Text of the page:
Friday Freakout: Crazy Canopy Collision at 250 Feet!

Posted by Zej Moczydlowski

What happened

Two jumpers were coming in for a landing on a day where there was some congestion in the pattern. The first skydiver – flying a yellow canopy – initiated a front riser assisted 90-degree turn. As they completed their turn the second jumper – under the green canopy – flew into them. The first jumper was spun around 180 degrees and had a few lines rip off at the connection points. Fortunately, their canopy stayed pressurized and they landed down wind without injury. The second jumper suffered some superficial burns from either the lines or the nose of the yellow canopy.

Why did it happen

Congested pattern

At one point it is clear that four jumpers are all on final at the same time. When there are multiple people trying to land at the same time there is an increased chance of a mid-air collision.

Misjudging Distances

The second jumper stated that he thought the yellow canopy was further away than it was. However – especially on a day where there is a lot of traffic – the pilot of the green canopy should have never allowed that to have become a factor.

How could it be prevented?


On days where there is a lot of canopy traffic, jumpers should be particularly aware of ensuring that they are giving each other plenty of space. They should be cognizant of where everyone else is, should know the differences in wing loading between themselves and other jumpers on the load, and should create space.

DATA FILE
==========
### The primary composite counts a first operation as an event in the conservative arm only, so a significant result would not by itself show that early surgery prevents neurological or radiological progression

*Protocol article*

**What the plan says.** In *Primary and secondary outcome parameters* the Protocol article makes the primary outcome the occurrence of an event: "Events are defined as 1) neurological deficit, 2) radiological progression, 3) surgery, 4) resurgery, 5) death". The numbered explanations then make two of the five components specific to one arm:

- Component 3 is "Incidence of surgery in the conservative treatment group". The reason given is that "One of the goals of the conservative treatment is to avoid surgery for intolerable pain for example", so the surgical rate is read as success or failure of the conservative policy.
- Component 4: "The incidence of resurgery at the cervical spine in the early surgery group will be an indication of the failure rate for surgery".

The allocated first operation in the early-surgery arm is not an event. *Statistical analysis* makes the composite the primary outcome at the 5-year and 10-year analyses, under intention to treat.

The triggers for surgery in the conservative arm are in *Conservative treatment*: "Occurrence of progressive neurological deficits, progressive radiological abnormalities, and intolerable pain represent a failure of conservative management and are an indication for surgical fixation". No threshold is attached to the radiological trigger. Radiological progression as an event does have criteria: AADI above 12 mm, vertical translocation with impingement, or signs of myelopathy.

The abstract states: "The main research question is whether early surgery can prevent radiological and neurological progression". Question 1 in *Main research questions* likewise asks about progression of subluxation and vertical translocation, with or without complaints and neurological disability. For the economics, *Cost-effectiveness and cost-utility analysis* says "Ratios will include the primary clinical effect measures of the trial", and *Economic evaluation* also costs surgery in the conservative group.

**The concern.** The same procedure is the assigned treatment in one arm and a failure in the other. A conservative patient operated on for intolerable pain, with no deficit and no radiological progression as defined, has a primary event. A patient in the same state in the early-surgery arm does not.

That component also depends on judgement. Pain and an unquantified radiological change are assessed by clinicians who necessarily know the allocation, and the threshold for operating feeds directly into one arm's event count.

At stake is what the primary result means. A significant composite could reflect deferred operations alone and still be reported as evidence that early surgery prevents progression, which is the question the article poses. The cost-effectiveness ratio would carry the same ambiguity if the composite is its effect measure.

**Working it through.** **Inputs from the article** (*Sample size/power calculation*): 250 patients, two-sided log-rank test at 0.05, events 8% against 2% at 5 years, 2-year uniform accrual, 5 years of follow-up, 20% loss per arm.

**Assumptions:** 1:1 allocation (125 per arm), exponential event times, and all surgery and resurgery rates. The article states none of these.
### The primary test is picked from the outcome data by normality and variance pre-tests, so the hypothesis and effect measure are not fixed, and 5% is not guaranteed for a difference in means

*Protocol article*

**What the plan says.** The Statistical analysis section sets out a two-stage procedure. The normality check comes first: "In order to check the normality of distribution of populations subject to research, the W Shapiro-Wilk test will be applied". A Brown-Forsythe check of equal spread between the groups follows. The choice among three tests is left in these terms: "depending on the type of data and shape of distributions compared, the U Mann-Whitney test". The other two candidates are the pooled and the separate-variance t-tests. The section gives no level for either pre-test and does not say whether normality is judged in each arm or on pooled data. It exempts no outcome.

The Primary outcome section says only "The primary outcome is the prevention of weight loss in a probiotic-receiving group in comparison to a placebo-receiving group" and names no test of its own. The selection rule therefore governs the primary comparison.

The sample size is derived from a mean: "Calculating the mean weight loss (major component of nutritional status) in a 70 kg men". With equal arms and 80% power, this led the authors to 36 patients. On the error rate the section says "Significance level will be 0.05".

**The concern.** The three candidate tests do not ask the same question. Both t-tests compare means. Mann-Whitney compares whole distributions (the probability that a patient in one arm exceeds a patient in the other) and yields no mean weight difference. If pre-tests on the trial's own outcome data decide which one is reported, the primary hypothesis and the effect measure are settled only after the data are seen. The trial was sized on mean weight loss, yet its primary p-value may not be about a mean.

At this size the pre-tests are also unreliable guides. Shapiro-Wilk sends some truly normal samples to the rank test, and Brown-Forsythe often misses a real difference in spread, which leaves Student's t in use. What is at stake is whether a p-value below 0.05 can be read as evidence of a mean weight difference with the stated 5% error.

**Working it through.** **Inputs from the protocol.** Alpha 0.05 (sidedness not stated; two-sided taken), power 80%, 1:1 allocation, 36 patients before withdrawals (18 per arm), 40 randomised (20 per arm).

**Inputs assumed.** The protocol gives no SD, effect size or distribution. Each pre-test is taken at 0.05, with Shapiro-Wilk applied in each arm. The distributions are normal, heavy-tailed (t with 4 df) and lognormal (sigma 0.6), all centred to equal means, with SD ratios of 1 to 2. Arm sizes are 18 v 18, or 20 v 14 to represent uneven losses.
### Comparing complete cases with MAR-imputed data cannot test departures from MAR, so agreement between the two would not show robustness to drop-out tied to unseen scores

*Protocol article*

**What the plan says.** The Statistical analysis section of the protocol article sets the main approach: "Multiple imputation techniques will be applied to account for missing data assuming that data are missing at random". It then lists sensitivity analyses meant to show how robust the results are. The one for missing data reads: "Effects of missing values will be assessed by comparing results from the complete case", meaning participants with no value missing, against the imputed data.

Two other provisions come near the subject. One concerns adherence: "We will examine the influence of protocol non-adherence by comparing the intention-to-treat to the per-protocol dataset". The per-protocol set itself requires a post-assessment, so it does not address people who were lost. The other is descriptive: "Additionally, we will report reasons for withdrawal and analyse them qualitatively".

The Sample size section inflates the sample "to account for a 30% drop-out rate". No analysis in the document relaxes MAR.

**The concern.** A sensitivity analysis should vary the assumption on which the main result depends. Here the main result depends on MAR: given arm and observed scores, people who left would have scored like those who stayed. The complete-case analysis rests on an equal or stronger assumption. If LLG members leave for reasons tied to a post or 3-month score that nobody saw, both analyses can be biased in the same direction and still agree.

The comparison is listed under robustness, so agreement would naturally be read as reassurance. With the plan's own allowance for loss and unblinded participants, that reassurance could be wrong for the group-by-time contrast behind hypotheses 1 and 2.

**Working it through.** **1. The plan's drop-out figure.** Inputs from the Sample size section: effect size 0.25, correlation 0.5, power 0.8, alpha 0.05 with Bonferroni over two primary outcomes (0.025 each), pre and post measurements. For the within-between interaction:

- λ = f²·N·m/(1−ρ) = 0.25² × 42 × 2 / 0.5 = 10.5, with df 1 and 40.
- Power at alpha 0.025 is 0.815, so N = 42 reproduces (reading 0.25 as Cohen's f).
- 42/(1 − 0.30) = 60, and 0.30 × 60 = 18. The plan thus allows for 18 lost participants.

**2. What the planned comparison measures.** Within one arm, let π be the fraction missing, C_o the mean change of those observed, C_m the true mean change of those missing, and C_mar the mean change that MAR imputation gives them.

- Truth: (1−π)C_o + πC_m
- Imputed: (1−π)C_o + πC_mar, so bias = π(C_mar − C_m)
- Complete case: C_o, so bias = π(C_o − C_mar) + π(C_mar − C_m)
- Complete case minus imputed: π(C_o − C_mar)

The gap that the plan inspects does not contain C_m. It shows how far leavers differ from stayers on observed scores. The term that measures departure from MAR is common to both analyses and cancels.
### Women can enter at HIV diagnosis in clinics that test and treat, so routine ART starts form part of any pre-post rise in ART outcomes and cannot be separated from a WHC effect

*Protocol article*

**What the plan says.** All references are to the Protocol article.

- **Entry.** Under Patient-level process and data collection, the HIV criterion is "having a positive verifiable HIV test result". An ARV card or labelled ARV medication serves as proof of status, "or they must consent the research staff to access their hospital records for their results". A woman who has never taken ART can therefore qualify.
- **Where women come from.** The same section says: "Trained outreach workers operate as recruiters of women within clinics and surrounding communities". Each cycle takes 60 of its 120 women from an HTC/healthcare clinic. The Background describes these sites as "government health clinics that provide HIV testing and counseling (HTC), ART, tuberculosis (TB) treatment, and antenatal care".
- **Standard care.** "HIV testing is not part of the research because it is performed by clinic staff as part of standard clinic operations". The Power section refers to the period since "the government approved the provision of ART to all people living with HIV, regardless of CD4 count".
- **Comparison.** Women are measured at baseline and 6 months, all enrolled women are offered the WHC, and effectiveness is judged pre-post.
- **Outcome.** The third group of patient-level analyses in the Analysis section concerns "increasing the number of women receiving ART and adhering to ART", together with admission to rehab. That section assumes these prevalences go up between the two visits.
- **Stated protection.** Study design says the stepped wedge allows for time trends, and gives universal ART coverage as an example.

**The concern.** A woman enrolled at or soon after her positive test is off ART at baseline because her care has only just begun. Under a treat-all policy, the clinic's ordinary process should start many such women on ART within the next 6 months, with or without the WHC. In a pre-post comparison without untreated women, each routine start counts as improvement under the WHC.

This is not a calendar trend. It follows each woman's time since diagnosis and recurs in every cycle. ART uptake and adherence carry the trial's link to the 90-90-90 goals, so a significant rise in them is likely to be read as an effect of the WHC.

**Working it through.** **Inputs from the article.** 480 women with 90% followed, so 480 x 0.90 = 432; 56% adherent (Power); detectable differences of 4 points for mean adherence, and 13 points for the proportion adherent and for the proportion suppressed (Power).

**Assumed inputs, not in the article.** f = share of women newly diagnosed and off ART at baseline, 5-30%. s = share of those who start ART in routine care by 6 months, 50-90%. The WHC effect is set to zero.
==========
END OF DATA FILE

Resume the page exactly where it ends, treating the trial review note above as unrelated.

We try our best to create proper horizontal and vertical separation between groups when exiting the plane and at break-off, but once we’re under canopy there are choices we make that can either increase or decrease the separation we’ve created for safety during the skydive. If we all try to land in the same spot, or land close to the hangar because we don’t want to walk far, or spiral to get down faster, or don’t want to get our feet wet in the puddles or pond, then you might find yourself in a situation like this. There’s LOTS of space in the sky and in the landing area (usually), so use it to your advantage for safe landings.

Give up the turn

Some jumpers get so focused on completing the turn that they are planning on being the first one down that they forsake safety. In a situation where there are a lot of canopies in the air, a boring, standard and safe pattern should be the default option.

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